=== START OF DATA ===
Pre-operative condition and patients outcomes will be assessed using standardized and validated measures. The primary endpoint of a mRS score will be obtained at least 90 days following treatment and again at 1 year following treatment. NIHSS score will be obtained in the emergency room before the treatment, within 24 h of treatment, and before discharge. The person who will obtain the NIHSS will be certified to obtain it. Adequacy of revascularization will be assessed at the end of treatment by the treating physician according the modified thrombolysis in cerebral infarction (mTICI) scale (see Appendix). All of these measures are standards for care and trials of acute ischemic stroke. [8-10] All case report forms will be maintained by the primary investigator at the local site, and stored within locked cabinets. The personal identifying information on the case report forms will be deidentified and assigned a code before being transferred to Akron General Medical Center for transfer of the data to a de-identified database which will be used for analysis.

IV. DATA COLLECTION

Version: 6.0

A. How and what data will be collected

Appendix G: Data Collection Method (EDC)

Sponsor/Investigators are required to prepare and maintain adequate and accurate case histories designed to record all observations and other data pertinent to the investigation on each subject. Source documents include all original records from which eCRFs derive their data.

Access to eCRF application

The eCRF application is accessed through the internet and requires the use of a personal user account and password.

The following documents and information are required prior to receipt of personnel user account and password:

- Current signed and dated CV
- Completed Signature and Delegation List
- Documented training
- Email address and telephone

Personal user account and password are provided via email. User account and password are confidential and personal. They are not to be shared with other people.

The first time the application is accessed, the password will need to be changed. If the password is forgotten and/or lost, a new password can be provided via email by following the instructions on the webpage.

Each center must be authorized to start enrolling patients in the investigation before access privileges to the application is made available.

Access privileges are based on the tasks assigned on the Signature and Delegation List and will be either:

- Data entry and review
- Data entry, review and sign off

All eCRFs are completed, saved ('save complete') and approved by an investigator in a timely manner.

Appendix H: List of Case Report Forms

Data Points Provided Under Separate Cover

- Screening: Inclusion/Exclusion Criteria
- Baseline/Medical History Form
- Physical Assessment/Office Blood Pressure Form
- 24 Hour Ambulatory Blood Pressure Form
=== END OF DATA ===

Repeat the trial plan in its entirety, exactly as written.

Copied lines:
Pre-operative condition and patients outcomes will be assessed using standardized and validated measures. The primary endpoint of a mRS score will be obtained at least 90 days following treatment and again at 1 year following treatment. NIHSS score will be obtained in the emergency room before the treatment, within 24 h of treatment, and before discharge. The person who will obtain the NIHSS will be certified to obtain it. Adequacy of revascularization will be assessed at the end of treatment by the treating physician according the modified thrombolysis in cerebral infarction (mTICI) scale (see Appendix). All of these measures are standards for care and trials of acute ischemic stroke. [8-10] All case report forms will be maintained by the primary investigator at the local site, and stored within locked cabinets. The personal identifying information on the case report forms will be deidentified and assigned a code before being transferred to Akron General Medical Center for transfer of the data to a de-identified database which will be used for analysis.

IV. DATA COLLECTION

Version: 6.0

A. How and what data will be collected

Appendix G: Data Collection Method (EDC)

Sponsor/Investigators are required to prepare and maintain adequate and accurate case histories designed to record all observations and other data pertinent to the investigation on each subject. Source documents include all original records from which eCRFs derive their data.

Access to eCRF application

The eCRF application is accessed through the internet and requires the use of a personal user account and password.

The following documents and information are required prior to receipt of personnel user account and password:

- Current signed and dated CV
- Completed Signature and Delegation List
- Documented training
- Email address and telephone

Personal user account and password are provided via email. User account and password are confidential and personal. They are not to be shared with other people.

The first time the application is accessed, the password will need to be changed. If the password is forgotten and/or lost, a new password can be provided via email by following the instructions on the webpage.

Each center must be authorized to start enrolling patients in the investigation before access privileges to the application is made available.

Access privileges are based on the tasks assigned on the Signature and Delegation List and will be either:

- Data entry and review
- Data entry, review and sign off

All eCRFs are completed, saved ('save complete') and approved by an investigator in a timely manner.

Appendix H: List of Case Report Forms

Data Points Provided Under Separate Cover

- Screening: Inclusion/Exclusion Criteria
- Baseline/Medical History Form
- Physical Assessment/Office Blood Pressure Form
- 24 Hour Ambulatory Blood Pressure Form